I gave an interview recently to the Boston Business Journal on the subject of helicopter parents in the workplace. You can check out what I said here, but I thought I'd also paste in some interesting statistics cited in the article:
According to nearly 25 percent of the 750 employers responding to the Collegiate Employment Research Institute's 2007 Recruiting Trends survey, parents are indeed taking on more than their share of their kids' job searches. Forty-one percent gather materials from prospective employers.
Thirty-one percent submit rÃ©sumÃ©s on behalf of their children. Twenty-six percent actively promote their kids for positions -- and 4 percent actually attend job interviews.
"Some parents even aggressively court companies to hire their college senior and will even berate human resources staff for not making their son or daughter an offer," said report author Phil Gardner of Michigan State University, which houses the institute. Some even assist with work assignments once the student does get hired, he added.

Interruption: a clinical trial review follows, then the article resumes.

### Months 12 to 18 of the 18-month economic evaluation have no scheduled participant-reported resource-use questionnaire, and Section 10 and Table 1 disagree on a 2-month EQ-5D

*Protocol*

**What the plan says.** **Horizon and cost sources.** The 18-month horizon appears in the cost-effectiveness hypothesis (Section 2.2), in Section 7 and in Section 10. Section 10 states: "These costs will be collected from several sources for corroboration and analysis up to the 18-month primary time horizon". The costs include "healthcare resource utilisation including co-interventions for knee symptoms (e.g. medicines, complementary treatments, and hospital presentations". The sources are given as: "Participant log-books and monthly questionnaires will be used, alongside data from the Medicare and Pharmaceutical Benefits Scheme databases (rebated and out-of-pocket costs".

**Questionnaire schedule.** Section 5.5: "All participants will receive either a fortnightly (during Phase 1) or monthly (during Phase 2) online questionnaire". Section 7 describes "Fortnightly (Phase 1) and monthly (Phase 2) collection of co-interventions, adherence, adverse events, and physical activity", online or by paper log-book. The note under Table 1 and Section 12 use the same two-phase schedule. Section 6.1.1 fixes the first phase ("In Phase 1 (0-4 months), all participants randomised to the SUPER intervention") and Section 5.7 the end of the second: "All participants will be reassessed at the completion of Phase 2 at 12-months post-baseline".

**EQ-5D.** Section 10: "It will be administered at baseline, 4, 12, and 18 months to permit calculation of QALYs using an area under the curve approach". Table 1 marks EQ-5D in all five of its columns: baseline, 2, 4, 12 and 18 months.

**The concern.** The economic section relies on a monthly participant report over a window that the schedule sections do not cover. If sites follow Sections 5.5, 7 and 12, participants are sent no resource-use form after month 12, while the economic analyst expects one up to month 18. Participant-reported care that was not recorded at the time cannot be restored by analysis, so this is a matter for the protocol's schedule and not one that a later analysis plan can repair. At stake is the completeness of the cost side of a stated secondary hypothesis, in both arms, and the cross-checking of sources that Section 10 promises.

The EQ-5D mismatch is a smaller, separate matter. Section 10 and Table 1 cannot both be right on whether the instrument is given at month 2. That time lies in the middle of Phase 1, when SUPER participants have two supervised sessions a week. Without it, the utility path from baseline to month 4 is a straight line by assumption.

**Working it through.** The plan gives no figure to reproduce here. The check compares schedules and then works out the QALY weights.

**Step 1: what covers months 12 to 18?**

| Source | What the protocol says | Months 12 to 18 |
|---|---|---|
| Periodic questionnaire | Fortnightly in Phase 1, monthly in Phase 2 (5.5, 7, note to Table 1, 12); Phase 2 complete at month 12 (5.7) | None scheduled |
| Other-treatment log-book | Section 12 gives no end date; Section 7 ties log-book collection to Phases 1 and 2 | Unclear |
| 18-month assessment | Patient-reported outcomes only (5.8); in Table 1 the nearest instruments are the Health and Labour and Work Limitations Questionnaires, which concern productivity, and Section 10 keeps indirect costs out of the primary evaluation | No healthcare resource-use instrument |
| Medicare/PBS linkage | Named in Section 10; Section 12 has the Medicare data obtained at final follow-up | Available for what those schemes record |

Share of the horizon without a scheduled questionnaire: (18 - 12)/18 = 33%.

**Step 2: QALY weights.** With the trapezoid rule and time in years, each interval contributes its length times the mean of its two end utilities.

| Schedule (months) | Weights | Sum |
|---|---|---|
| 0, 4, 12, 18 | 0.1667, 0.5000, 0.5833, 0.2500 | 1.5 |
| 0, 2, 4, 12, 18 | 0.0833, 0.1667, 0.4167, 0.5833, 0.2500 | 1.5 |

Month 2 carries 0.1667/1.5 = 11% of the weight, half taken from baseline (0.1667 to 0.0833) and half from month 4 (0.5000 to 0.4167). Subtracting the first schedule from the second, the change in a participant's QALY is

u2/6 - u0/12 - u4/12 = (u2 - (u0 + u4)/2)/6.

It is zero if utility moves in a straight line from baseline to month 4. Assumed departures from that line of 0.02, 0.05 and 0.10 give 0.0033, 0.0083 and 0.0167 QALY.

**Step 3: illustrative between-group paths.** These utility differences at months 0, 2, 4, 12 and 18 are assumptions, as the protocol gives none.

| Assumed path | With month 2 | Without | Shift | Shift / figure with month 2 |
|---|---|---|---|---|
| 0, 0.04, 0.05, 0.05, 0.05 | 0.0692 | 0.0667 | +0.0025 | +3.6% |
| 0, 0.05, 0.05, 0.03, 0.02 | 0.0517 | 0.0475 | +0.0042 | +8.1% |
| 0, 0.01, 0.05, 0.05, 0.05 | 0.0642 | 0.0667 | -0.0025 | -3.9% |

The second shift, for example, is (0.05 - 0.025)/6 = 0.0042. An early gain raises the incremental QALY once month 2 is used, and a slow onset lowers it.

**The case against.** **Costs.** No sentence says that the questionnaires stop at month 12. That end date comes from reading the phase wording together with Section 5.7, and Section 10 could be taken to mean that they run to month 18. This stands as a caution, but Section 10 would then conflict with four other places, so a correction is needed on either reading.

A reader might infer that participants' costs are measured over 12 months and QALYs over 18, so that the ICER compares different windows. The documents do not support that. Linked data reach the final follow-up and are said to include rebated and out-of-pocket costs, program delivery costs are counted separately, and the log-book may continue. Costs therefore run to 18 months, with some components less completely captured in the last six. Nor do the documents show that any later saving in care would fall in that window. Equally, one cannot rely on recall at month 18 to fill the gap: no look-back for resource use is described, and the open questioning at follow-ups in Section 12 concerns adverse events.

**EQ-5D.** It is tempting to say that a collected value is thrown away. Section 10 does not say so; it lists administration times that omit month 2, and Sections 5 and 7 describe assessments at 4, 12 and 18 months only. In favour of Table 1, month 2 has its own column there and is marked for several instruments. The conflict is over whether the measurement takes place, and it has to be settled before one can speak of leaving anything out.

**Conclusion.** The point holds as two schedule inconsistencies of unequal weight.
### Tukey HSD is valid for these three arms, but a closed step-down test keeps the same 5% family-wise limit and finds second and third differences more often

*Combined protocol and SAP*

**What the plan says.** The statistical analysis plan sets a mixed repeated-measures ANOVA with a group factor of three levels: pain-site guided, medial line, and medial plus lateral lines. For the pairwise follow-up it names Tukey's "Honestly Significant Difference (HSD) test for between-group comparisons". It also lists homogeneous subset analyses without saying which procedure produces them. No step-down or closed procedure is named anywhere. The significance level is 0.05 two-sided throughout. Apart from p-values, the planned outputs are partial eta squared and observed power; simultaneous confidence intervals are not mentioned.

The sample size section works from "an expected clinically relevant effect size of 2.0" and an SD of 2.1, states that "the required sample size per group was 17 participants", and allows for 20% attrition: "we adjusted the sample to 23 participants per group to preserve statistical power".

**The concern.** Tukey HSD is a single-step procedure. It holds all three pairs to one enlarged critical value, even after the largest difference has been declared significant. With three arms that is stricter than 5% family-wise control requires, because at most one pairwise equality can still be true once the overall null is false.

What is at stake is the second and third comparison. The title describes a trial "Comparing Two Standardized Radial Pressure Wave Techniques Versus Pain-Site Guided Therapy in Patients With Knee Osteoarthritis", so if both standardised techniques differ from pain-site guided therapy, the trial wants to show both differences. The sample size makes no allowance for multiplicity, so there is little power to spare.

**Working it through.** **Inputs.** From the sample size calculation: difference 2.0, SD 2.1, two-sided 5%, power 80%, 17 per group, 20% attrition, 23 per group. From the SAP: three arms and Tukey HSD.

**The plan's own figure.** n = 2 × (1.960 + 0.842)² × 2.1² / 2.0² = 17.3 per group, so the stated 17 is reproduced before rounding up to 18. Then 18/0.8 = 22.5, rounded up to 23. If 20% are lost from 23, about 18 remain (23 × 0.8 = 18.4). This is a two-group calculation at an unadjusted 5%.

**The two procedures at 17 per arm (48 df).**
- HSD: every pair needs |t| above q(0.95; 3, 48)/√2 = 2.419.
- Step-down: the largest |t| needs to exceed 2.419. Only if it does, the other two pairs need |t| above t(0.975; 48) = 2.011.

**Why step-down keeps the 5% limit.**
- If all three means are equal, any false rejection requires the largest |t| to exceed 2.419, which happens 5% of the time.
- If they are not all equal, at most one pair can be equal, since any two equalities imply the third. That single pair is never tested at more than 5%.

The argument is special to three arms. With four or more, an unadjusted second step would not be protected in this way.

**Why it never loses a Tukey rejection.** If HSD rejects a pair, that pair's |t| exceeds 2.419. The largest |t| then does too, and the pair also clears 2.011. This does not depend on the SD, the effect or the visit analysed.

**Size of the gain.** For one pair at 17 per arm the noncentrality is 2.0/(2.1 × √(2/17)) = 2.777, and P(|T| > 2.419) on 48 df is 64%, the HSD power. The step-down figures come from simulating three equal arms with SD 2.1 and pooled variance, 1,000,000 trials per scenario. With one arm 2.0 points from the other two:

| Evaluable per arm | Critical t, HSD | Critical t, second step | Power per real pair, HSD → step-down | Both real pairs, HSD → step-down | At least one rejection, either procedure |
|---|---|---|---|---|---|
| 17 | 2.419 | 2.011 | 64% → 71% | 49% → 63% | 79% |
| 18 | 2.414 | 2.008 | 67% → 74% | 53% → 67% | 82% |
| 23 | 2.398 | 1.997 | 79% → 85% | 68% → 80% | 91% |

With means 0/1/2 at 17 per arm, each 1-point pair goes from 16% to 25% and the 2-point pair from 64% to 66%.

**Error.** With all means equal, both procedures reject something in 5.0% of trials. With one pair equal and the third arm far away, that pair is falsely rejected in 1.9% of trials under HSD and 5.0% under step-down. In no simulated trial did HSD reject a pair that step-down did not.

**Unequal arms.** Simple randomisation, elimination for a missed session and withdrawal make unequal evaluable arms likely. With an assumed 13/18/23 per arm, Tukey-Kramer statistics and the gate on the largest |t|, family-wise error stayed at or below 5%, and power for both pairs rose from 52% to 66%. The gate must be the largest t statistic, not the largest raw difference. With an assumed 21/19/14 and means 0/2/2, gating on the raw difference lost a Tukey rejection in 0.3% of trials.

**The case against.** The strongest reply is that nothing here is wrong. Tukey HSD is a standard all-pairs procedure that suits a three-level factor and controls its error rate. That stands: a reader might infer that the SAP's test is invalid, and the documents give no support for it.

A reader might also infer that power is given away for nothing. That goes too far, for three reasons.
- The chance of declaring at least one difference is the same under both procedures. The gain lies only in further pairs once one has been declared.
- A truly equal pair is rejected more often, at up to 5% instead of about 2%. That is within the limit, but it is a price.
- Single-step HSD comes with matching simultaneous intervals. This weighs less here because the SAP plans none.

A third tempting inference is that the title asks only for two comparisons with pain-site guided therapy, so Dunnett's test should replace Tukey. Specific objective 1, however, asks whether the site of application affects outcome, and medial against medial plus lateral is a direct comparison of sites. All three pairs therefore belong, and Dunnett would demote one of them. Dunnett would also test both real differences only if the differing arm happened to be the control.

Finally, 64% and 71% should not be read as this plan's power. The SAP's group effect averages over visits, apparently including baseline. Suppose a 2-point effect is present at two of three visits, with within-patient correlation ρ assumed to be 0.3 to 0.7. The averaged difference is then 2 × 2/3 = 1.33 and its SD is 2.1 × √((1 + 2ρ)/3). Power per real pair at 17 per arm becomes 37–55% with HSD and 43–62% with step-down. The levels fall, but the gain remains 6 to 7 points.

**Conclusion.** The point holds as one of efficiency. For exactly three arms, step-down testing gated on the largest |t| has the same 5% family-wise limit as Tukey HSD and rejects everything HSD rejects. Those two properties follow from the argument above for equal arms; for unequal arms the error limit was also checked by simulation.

But Stephen Seaward, director of career development at Saint Joseph College in West Hartford, Conn., said employers are having a nightmare with helicopter parents. He said he has heard of instances of parents calling employers to negotiate salaries, or to ask why their kid didn't get the job.
"Meanwhile," Seward said, "the employer is thinking, 'Can this student handle himself if they have to have someone do this for them? How will I ever be able to use this person to interact with customers?' It does not create a favorable impression."
I'll second that. As I told CNN in an interview a few weeks back:
Employers have gotten used to this, but at the same time, they're wondering, "Who's this person going to be in ten years? Are their parents still going to be this involved? How are we going to promote these people? How are we going to turn them into leaders?" It's a big challenge.
You'll hear employers (like those quoted in the Boston Business Journal article) saying how much they welcome parental involvement in the job search process, but they have to say that because they don't have a whole lot of choice right now. There's a lot of eye-rolling behind the scenes, and parents don't realize how much they are embarrassing their adult children in the workplace and stunting their growth. It's a bit pathetic that these parents just... can't... let... go.
On a related note, in the "I thought I had heard it all" file: a newlywed couple reporting that one set of parents accompanied them on their honeymoon -- and felt entitled to because they were picking up the tab. Have they no shame?
More on helicopter parents here.